The First Cleansing of the Temple (John 2:12-22)
What do you think of when you think of Jesus? Do you think of a Jesus that is blonde and looks like he would fit right in at a Woodstock Festival?
Do you think of a Jesus that glows in the dark?
Or a Jesus that is so tender that you cannot imagine why anyone would want to kill him?
Or what about a black Jesus ?
Or Jesus your best friend?
Or what about this guy?
We all have a misconception of what Jesus looks like, mainly because it would be idolatry to worship a picture of Jesus rather than who Jesus is and what he has done for us. Therefore, by God’s grace there are not paintings of Jesus that are accurate, just western culture’s idea of him. Most of which are grossly wrong. For one, Jesus was a Jew so he would not look like the typical western white person. He lived in the Middle East, but not only does he live in the Middle East he grew up as a carpenter’s son. Which meant that he grew up in a working family that would have been out in the sun all day. So Jesus would have had dark leathery skin and forearms that would bear witness to his trade.
This is one of the reasons that I love this passage because it debunks so many misconceptions of Jesus and points us right away to what he came to do. It is hard for us to imagine that the moneychangers and the Jewish leaders would have fled from a guy that looked like any of the pictures that we saw earlier.
First of all, this passage is confusing because it is contrary to the weak Jesus that so many of us grow up understanding. However, we should be careful not to go off on the other end and think that Jesus is a short-tempered maniac either. In this passage, we see that Jesus’ physical action was forceful, but not cruel; one does not easily drive out cattle and sheep without a whip of cords. Still, his action could not have generated a riotous uproar, or there would have been swift action from the Roman troops.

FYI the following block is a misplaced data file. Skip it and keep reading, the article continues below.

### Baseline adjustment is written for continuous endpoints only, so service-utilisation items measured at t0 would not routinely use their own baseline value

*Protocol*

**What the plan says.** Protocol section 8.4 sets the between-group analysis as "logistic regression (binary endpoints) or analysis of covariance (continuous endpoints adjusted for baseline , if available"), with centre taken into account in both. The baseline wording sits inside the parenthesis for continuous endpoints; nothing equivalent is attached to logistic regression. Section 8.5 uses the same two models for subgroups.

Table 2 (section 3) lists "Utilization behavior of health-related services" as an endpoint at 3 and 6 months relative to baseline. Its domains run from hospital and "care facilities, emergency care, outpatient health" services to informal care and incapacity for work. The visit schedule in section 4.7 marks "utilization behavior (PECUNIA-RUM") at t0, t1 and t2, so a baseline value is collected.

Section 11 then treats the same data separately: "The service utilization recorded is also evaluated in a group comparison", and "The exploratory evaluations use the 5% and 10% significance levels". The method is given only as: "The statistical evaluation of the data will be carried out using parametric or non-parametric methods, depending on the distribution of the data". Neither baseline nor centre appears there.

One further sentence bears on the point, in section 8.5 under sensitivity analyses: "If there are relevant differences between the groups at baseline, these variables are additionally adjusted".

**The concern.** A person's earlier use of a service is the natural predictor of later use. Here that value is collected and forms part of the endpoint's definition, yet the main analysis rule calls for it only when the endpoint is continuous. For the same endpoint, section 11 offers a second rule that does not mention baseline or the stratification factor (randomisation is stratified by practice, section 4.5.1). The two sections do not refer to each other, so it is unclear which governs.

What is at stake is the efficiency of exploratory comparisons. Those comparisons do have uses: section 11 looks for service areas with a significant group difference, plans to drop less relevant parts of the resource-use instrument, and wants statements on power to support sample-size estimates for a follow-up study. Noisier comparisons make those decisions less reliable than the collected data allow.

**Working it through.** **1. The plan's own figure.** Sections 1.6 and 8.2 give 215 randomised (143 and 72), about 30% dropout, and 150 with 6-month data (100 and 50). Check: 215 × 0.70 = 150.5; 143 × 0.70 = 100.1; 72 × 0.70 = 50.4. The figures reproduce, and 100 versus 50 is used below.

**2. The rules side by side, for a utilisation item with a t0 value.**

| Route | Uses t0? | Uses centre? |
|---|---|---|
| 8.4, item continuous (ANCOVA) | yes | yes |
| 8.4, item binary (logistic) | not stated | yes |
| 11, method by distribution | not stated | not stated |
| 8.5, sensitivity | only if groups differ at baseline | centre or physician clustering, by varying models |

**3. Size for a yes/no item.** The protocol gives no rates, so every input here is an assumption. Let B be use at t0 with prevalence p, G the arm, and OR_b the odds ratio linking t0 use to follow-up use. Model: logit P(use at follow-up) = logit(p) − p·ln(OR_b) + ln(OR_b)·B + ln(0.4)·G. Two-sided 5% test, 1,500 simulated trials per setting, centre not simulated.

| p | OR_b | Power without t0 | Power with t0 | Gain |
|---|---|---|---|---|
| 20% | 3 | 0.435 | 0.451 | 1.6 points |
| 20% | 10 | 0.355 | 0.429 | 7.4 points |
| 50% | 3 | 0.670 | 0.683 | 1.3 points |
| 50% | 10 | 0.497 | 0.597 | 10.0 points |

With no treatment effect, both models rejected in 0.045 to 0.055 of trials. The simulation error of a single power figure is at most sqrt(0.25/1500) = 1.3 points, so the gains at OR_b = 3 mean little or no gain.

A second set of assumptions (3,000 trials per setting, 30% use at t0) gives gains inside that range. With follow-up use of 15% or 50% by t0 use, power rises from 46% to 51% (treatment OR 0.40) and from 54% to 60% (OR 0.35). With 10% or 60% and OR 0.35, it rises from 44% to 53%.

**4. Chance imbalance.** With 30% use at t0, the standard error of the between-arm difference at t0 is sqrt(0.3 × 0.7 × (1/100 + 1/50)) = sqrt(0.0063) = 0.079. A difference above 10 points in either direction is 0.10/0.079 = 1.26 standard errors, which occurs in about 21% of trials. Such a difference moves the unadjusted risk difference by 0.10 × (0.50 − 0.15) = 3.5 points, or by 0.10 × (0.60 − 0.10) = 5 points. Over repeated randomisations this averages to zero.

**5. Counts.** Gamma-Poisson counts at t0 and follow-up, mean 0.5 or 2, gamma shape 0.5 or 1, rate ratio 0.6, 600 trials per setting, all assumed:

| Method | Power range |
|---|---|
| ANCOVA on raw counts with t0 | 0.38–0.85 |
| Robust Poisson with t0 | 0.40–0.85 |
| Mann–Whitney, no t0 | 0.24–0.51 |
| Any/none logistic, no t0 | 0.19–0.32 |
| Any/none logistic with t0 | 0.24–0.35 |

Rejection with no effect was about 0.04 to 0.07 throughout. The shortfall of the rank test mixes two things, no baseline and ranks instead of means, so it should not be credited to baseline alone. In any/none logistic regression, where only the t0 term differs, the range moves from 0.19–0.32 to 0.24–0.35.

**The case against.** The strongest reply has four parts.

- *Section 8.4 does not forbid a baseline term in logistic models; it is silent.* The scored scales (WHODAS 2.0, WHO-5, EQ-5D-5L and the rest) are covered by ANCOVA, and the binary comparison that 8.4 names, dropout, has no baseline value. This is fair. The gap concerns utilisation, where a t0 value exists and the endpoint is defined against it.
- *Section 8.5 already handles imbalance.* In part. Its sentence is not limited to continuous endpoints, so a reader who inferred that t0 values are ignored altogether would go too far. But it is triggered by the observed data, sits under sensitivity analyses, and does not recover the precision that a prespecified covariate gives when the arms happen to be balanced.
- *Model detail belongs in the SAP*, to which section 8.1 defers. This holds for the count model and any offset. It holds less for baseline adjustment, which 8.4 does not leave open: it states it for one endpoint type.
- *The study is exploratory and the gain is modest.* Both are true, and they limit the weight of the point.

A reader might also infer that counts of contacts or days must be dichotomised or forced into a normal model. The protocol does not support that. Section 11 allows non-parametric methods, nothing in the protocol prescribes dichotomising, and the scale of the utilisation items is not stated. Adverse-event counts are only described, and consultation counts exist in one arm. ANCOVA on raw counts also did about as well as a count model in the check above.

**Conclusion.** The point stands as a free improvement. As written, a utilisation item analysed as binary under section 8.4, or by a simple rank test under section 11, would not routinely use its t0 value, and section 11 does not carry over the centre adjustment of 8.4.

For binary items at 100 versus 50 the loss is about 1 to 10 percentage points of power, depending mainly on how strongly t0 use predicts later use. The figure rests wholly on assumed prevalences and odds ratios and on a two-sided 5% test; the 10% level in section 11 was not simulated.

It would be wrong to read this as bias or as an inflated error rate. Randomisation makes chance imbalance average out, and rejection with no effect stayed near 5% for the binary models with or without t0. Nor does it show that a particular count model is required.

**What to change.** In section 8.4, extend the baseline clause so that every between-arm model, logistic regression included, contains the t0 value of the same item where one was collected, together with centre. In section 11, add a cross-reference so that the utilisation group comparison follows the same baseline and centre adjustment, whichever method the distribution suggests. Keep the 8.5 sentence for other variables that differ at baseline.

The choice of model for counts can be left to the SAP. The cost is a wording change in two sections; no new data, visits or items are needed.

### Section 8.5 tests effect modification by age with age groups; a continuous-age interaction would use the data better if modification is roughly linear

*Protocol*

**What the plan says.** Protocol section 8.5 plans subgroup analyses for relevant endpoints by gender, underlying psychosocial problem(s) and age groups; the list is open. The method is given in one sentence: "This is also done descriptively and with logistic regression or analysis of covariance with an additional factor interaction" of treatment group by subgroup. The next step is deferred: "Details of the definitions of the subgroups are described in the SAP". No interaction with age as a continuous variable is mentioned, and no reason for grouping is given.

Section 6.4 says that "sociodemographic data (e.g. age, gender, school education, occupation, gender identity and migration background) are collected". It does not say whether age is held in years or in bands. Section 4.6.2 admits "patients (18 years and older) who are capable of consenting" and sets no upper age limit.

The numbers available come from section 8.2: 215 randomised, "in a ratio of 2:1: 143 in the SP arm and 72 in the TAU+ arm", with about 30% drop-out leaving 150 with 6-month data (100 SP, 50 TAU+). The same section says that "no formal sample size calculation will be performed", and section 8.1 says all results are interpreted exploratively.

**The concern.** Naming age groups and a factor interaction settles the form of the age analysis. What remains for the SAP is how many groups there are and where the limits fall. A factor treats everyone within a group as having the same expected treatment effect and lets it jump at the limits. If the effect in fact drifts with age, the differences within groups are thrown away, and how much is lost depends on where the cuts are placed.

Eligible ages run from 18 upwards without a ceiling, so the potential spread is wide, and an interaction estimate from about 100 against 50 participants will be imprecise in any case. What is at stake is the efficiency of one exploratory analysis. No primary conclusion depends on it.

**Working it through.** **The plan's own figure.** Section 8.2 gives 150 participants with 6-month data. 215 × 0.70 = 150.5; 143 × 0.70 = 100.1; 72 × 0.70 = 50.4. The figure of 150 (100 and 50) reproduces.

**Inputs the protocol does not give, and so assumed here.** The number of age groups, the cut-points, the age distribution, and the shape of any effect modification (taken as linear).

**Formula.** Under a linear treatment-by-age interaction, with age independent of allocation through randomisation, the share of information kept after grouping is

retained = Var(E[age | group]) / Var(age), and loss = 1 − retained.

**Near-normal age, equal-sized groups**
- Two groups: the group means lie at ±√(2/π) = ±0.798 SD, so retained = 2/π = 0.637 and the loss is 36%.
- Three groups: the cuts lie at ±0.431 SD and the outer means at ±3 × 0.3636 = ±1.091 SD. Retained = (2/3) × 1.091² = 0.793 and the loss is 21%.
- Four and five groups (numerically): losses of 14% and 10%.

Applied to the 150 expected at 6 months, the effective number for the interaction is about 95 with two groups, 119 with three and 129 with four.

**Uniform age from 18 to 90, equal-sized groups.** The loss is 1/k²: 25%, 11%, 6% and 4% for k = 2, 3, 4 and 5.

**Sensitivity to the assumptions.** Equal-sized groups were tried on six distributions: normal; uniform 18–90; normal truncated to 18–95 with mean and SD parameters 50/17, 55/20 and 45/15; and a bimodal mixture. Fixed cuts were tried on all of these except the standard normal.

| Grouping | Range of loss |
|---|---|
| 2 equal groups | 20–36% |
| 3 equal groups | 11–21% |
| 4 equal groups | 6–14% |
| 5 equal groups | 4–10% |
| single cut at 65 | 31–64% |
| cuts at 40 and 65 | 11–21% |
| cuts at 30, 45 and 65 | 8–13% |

So what caused this usual cool headed Jesus to become so zealous about the temple courts? This is because instead of solemn dignity and the murmur of prayer, there is the bellowing of cattle and the bleating of sheep. Instead of brokenness and repentance, holy adoration and prolonged petition, there is noisy commerce. This act was a denunciation of worship that was not pure.
What should we be zealous about? What should stir our hearts to action and elimination of things that are distracting us from pure worship? Should we be zealous about this church building? Would Jesus come in and clean out this church building? I would argue no, and not because there is nothing in this building that distracts our worship, but because the church building is no longer the temple. God’s presence is no longer in a building.
Where is God’s presence? God’s presence for the believer is the body. All those in Christ now have the Holy Spirit that dwells in you. Therefore, God cares more about what is in your heart than, what is in the church building. John Calvin says that our hearts are an idol factory. We are constantly producing things in our heart to worship. This is because God created a God shaped hole in all our hearts that only he can fulfill. However, we sometimes try to force a square peg into a round whole to try to satisfy this desire. Whether it be sports, food, a member of the opposite sex, or even your religion. We all have to be zealous to keep those idols out of our hearts.
That is what Jesus would want us to be zealous about today, he would want us to be zealous of what we are taking in through our mouths, he would want us to be zealous of what we are taking in with our eyes, he would want us to be zealous about what we are taking in with our ears. Because what comes out our mouths is a result of what we are putting in our bodies. And Christ wants to be your first love that is always on your tongue, and bringing him glory and honor.